In economics, the term "inflationary gap" refers to the surplus of actual GDP over potential GDP when the economy is at full employment, as defined by John Maynard Keynes.
Inflationary Gap = Actual GDP – Potential GDP
On the other hand, a deflationary or recessionary gap refers to a situation in an economy when the actual output level is less than the full employment level of output.
Suppose that thereal gross domestic product (GDP) of an economy is $200 billion. The potential GDP is $180 billion. Since the real GDP is greater than the potential GDP, it is an inflationary gap.
Inflationary Gap = Actual GDP – Potential GDP = $200 billion - $180 billion =$20billion
Thus, an inflationary gap of $20 billion exists in the economy.
An "inflationary gap" refers to a situation of an economy when its actual level of output (real Gross Domestic Product, or real GDP) is greater than the potential level of output (potential GDP). In other words, when the actual level of output is higher than the potential level of output, this creates an inflationary gap, and leads to inflationary pressures in the economy.
The inflationary gap represents a stage in the business cycle when the economy is growing and there is an abundance of money in circulation. This leads to increased consumer spending, driving up demand for goods and services. As production has not yet caught up with this rise in demand, prices increase to restore macroeconomic equilibrium.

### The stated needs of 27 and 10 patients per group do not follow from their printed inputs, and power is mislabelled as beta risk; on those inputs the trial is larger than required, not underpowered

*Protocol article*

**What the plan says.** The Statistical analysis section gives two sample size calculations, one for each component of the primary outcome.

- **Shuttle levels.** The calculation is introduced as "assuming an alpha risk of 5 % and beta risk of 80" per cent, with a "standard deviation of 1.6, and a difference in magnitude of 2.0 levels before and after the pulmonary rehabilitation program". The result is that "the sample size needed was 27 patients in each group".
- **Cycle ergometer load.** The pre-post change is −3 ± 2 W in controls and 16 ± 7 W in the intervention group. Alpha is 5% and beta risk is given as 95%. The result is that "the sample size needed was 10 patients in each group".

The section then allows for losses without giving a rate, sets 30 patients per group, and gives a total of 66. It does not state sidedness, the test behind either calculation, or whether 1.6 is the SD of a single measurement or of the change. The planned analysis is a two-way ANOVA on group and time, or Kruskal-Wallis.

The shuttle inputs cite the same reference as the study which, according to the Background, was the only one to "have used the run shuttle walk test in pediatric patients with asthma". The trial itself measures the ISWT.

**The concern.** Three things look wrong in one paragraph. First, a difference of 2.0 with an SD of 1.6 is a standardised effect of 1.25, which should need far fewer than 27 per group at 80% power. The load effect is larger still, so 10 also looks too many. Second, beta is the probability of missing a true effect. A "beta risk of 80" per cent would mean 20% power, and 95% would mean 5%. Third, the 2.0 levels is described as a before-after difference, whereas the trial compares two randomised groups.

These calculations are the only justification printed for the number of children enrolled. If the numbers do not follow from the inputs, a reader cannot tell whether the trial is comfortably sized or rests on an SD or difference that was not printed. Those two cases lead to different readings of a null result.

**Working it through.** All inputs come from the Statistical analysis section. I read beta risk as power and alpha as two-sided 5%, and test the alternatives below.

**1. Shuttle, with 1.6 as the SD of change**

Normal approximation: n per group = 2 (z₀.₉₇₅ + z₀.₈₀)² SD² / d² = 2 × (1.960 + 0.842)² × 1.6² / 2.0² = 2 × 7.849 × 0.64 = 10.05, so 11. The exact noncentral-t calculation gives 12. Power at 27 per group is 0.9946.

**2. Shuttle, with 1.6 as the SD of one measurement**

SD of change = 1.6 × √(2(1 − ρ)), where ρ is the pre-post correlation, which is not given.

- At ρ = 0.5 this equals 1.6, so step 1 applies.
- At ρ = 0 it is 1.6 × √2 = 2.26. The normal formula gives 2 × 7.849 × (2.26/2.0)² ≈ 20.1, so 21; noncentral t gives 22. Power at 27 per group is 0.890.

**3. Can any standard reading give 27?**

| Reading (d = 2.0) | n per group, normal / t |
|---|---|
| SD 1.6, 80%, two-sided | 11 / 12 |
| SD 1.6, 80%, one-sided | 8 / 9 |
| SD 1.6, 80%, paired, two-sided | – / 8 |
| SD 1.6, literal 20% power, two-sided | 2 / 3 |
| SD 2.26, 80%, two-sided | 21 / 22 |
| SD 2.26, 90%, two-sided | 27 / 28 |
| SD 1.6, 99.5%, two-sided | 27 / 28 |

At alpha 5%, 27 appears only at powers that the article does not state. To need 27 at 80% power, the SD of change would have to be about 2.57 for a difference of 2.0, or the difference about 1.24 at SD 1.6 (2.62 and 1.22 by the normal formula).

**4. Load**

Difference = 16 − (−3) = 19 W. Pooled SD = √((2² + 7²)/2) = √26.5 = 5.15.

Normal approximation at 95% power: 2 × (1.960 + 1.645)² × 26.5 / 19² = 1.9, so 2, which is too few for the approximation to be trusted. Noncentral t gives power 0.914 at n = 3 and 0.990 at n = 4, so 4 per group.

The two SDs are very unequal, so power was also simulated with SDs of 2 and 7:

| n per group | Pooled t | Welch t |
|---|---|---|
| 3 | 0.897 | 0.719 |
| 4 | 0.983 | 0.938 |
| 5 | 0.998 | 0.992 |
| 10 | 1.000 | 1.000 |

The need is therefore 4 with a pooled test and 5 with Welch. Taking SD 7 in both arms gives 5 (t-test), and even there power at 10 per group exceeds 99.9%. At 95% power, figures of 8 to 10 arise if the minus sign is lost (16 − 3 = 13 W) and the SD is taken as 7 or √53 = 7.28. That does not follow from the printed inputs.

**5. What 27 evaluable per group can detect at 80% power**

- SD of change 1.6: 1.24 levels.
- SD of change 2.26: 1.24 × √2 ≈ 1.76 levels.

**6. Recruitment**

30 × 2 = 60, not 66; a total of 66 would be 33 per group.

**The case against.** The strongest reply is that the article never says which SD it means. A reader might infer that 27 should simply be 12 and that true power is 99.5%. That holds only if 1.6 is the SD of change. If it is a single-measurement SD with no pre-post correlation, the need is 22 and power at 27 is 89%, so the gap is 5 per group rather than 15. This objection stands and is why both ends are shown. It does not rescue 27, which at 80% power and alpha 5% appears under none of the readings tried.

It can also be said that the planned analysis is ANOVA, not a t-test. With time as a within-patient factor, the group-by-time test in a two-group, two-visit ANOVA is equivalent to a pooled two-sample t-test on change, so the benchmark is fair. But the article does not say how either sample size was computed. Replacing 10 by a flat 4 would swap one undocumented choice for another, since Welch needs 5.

In macroeconomics, the concept of an inflationary gap is closely tied to the idea of full employment. Full employment is the point at which all available resources in an economy, including labor, are being used to produce goods and services. When an economy is operating at full employment, it is producing at its potential level of output. If actual output exceeds potential output, this creates an inflationary gap and results in upward pressure on the price level.
Graphs of Inflationary Gap
The following Aggregate Demand - Aggregate Supply diagram illustrates an inflationary gap.
The long-run aggregate supply (LRAS) curve is vertical at Yf which represents the the potential GDP at full employment, and the actual GDP is Y0 at the equilibrium point E0 where the short-run aggregate supply (SRAS) and aggregate demand (ADo) intersect.
In the short run, aggregate supply (SRAS) has an upward slope because firms increase output as price level rises. However, in the long run, aggregate supply (LRAS) is vertical at full employment level of resources as it depends solely on the economy's resources, rather than the price level.
In the diagram, an inflationary gap occurs when the intersection of short-run aggregate supply (SRAS) and aggregate demand (AD0) lies to the right of the long-run aggregate supply (LRAS). This results in a positive difference between the real GDP and potential GDP (Y0 - Yf) on the x-axis, representing the inflationary gap.
If there is an inflationary gap, the SRAS intersects AD to the right of the LRAS, creating a surplus between real GDP and potential GDP, indicated by a positive difference on the x-axis.
Causes of the Inflationary Gap